Old China keeps no official record of things other than literature. This explains why record of the art of “Kungfu” is found in a few strayed leaflets. Either because suppression or the desire of the authors to avoid abuse, a great part of works on “Kungfu” was lost. It is a great pity, but one that could not be prevented. The only work that is still in existence and authentic is “Ba Tuan Ching” or “Eight Developments” by You Fei (A.D. 1300) one of China’s greatest warriors. There is another work named “Yih Chin King” or “Development of the Muscles” by Ta Moh. In this book much alteration had been made and it is difficult to vouch for its authenticity.
After the overthrow of the Ming Dynasty, the Chinese restive of the Manchus began to pay particular attention to “Kungfu.” Any of the warriors who served under Ming fled to distant parts (including Japan): others became monks and lived in secluded places. It was then that [the] Japanese began to have “judo.” Among those who entered monasteries were the founders of two famous schools in “Kungfu,” “Siao Ling” [Shaolin] and “Wu Tang.” These two schools existed for quite a while and had many followers. “Siao Ling” was noted for “Wa Kung” (external development) and “Wu Tang” for “Nai Kung” (internal development). The former, however, has more followers.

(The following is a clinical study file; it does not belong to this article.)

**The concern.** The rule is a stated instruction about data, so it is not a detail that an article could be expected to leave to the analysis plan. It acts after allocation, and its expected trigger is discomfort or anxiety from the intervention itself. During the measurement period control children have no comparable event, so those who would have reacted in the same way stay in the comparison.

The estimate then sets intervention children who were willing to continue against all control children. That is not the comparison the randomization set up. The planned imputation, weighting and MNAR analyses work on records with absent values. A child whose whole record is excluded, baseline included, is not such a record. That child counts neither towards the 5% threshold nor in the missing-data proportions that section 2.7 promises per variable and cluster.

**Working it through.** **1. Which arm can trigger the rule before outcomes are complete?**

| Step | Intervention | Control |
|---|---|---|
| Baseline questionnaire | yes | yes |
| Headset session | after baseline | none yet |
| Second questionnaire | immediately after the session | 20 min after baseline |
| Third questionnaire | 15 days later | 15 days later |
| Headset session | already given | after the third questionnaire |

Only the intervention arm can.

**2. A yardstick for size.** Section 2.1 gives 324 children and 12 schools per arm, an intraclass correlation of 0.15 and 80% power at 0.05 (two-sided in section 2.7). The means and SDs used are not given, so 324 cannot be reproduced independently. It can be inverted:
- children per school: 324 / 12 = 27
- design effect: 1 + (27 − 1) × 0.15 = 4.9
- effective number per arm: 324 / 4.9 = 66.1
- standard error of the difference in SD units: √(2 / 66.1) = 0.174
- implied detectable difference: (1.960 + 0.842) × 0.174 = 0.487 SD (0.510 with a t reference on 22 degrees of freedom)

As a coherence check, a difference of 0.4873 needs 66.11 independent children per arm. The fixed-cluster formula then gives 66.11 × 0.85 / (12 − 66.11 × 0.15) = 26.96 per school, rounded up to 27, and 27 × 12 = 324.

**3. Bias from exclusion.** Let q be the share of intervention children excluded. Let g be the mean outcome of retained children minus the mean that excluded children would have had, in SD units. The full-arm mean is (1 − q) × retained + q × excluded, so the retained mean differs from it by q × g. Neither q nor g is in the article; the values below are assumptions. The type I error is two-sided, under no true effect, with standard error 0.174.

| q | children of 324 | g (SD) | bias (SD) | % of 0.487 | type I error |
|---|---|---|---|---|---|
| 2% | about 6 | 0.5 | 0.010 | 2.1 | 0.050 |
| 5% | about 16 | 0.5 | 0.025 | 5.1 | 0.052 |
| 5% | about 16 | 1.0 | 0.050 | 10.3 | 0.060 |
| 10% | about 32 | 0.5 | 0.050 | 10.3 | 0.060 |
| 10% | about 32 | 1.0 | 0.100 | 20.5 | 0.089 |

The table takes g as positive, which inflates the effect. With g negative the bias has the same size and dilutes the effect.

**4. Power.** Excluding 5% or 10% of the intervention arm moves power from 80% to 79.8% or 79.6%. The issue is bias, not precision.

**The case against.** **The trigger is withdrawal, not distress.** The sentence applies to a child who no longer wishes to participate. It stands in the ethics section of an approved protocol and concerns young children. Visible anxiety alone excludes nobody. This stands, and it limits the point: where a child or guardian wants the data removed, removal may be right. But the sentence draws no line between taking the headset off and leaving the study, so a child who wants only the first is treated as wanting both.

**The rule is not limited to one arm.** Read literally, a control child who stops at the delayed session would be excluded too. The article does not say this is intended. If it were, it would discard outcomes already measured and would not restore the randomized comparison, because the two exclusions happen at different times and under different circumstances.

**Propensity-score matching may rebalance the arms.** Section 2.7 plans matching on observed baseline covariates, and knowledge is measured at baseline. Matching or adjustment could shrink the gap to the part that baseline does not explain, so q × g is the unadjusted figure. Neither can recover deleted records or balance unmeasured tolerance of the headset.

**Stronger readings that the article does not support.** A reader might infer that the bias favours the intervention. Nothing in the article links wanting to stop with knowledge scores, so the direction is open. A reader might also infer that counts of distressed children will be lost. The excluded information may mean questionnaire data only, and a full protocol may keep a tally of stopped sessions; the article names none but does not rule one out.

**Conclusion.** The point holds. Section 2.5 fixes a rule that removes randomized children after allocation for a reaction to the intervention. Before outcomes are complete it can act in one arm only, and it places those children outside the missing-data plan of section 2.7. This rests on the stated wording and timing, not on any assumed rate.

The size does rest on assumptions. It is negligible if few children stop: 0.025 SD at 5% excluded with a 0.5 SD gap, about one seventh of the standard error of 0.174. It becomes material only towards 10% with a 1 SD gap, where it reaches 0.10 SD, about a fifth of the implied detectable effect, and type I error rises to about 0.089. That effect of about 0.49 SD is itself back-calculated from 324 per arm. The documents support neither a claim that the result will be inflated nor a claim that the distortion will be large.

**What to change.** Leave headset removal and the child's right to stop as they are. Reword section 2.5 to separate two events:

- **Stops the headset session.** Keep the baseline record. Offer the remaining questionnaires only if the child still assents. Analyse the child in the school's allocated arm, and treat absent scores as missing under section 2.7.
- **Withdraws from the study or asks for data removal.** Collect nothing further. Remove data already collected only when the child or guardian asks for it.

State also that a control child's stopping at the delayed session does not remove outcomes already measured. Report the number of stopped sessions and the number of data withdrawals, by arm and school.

None of those persons well versed in “Kungfu” would not say that they do not belong to “Sia Ling.” But the school has many divisions each claiming its advantages over others. They can be grouped under two sections, the North and South. Prof. Fog in founding the Chin Woo Athletic Association had in mind the object of uniting the different divisions for developing the art. His success is seen to-day in the number of professors maintained by the Association representatives of [illegible] divisions and the number of followers, both men and children.
The Shanghai Times, December 18, 1919. Page 16.
If you enjoyed this discussion you might also want to read: “Fighting Styles” or “Martial Brands”? An economic approach to understanding “lost lineages” in the Chinese Martial Arts.